A debut murder mystery that revolves around a long-standing history of secrecy at the Vatican.
Anthony Hibbert is the head of classical studies at UCLA and spends most of his time researching ancient Roman texts, most recently at the Vatican Library Secret Archives. He becomes intoxicated by a series of letters written by a 16th-century monk, Federigo Dottore, who ultimately confessed to being an assassin of Pope Julius II. Meanwhile, the current pope prepares for a visit from Avinash Sullivan, a technology billionaire who fronts an activist movement that demands that the Vatican radically improve its transparency. Some people fear that powerful people, who want to keep the Vatican’s internal affairs hidden, may harm Sullivan, and Hibbert is recruited to warn him (although the explanation for his selection is confusing). Sullivan is murdered in his hotel and Hibbert is arrested as a prime suspect, but he’s quickly exonerated. He returns to his scholarly investigations, during which he stumbles upon previously undiscovered, sensual sketches by the famed artist Raphael. On the back of these drawings is Dottore’s handwriting, and a beautiful, Japanese security expert named Akemi Morishima helps Hibbert decipher it. When other suspects in Sullivan’s death are murdered, it complicates an already tangled affair. It’s easy to lose one’s bearings in this story’s swarm of twists and turns, and author Amezquita seems content to let readers stew in their confusion. However, Dottore’s letters, which are presented at considerable length, are a delight to read, as they’re simultaneously sinister and repentant. Also, the author does a marvelous job of making Hibbert a remarkable but endearingly human character. His vulnerability can be striking: “He cannot stop thinking about his date with Akemi while he repeatedly touches his wallet to feel the set of condoms he has slipped into it. Buying them had been an ordeal. He felt the humiliation of a teenager.” Murder mysteries that center on Vatican skullduggery have become a popular genre, and this fits almost too neatly within that formula. This book’s historical astuteness and crackling eroticism, though, justify ranking it among the better options of its type.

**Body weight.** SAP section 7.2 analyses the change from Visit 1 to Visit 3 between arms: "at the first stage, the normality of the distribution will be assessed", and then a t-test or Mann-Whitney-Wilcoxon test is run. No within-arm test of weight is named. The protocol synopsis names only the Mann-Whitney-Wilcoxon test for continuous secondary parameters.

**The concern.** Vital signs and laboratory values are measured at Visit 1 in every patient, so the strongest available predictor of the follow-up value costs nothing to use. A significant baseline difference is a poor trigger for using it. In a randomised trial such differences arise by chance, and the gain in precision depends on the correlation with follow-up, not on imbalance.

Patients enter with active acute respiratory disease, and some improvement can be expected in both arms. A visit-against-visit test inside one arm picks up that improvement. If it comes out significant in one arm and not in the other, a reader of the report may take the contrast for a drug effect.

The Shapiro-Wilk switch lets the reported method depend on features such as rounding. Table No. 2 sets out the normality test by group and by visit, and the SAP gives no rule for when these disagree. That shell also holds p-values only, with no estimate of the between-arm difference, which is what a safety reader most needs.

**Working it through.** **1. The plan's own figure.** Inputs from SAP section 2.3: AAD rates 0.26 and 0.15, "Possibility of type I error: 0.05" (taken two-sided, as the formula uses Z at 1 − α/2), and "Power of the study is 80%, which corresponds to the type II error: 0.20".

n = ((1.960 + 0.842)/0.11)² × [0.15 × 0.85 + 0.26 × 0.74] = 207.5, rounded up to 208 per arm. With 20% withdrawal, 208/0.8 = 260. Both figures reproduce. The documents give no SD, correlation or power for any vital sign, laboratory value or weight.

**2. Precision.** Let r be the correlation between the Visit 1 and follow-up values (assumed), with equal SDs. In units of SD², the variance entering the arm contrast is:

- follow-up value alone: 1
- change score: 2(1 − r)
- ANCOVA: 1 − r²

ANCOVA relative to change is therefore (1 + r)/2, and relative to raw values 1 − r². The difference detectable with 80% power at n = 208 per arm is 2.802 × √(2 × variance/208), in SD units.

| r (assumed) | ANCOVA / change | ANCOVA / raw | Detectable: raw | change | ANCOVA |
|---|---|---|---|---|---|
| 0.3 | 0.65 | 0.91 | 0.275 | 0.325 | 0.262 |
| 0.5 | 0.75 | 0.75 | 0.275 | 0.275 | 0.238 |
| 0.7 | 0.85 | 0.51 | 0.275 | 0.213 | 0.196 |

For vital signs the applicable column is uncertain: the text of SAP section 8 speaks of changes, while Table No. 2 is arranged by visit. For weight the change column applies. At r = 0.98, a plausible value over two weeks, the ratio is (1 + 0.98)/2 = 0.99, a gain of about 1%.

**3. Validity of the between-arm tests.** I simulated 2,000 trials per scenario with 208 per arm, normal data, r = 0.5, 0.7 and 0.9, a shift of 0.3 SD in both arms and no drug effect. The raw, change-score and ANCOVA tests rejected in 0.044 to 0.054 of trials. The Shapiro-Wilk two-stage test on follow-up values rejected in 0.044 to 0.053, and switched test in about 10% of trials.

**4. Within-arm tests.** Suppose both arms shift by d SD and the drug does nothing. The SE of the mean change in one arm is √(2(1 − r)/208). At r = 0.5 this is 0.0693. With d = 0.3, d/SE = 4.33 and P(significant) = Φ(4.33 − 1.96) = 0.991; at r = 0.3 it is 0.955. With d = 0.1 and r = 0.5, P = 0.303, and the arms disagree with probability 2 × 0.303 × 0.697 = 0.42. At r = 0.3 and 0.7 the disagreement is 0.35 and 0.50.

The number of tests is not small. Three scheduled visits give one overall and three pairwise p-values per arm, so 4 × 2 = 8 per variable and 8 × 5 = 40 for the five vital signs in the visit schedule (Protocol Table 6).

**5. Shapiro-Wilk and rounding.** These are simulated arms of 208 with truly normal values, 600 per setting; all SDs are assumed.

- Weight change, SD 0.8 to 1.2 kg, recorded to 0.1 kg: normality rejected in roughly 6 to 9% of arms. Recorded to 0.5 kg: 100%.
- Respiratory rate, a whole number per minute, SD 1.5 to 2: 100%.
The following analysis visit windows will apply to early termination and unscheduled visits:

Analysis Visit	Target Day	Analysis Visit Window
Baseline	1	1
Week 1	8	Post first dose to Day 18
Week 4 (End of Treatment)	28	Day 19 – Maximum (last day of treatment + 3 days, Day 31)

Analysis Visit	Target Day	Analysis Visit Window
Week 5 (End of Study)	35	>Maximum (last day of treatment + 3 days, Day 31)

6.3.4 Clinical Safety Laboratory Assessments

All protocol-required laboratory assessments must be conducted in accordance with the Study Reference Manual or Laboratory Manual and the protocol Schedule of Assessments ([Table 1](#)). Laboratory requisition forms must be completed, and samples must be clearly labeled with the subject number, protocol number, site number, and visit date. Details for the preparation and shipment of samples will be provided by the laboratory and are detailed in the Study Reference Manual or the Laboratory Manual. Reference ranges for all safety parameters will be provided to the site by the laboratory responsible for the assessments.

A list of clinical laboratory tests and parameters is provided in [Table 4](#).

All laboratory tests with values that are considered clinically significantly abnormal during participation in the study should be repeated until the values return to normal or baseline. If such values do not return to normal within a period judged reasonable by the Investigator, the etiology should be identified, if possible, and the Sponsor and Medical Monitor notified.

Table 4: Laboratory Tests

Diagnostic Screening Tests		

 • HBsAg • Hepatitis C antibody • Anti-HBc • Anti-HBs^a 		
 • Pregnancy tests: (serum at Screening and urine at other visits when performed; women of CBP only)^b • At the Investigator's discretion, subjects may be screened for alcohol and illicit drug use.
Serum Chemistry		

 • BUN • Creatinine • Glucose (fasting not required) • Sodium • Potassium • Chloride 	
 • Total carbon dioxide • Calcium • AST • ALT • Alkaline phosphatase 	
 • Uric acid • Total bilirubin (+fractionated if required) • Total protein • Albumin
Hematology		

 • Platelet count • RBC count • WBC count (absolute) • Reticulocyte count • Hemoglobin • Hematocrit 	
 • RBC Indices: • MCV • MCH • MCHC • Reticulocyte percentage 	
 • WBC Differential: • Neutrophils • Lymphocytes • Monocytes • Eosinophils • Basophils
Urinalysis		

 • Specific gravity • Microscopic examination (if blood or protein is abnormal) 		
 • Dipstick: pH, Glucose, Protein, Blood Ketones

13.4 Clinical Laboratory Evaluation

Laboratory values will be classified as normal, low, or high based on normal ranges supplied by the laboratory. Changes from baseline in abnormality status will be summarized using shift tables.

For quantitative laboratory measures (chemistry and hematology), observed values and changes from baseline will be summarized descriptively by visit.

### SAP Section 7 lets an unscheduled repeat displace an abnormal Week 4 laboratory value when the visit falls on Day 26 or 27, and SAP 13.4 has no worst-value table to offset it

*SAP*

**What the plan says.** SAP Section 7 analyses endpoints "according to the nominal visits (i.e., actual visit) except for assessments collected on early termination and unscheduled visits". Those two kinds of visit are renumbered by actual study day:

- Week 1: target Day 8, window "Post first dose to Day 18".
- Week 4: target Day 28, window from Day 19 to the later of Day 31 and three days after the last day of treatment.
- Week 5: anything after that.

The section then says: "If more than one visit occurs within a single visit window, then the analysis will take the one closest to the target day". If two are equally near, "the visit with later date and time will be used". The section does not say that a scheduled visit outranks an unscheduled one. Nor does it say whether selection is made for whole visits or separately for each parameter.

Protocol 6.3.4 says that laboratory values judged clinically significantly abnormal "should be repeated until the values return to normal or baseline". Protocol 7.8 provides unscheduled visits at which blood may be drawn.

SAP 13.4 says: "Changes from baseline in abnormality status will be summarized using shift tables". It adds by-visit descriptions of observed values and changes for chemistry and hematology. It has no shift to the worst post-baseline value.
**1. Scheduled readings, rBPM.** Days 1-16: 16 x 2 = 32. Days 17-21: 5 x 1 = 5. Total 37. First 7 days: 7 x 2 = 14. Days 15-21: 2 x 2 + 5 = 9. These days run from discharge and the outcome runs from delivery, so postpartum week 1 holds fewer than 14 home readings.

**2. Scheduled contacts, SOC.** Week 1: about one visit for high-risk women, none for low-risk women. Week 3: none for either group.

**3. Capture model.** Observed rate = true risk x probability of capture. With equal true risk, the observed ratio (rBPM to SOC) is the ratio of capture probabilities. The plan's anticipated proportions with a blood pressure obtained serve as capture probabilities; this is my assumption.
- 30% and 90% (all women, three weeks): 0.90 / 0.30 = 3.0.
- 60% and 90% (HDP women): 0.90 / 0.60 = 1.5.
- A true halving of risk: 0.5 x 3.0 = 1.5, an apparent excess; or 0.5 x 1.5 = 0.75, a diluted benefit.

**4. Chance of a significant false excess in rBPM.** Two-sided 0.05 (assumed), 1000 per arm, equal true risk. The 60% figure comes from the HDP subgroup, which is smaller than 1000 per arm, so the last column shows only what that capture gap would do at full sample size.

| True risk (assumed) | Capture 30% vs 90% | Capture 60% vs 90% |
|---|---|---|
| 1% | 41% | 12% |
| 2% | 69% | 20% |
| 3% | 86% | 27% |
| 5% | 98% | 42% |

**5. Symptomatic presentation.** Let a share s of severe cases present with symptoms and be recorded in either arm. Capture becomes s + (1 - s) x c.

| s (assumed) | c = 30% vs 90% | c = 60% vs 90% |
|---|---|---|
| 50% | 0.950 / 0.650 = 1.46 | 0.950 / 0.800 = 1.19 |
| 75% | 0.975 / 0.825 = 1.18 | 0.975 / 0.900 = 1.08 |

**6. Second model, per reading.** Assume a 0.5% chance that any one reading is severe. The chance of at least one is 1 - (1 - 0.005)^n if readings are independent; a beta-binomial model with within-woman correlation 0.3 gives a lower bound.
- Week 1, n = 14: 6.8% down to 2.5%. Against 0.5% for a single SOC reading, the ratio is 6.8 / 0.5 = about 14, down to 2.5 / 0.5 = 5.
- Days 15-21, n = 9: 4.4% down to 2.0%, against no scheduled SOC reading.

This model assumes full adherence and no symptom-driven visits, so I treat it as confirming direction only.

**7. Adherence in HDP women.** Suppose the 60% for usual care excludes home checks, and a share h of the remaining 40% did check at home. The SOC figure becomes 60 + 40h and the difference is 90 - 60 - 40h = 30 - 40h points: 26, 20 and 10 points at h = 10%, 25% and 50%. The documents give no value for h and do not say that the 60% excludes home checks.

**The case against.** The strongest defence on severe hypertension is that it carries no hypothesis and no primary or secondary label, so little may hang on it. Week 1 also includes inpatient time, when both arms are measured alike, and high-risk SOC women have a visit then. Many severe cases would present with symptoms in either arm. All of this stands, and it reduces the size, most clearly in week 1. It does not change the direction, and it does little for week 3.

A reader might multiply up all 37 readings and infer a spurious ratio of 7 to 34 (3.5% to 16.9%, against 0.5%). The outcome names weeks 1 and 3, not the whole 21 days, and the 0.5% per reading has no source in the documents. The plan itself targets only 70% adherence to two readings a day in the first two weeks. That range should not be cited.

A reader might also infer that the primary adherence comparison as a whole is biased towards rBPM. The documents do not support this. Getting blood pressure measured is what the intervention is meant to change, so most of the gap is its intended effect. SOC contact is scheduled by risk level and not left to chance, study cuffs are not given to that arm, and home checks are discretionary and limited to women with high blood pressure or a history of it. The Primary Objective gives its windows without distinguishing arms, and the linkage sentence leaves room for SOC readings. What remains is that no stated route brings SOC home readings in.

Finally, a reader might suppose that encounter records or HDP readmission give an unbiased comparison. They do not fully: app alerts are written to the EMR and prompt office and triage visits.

A thriller that entertainingly traverses well-traveled territory.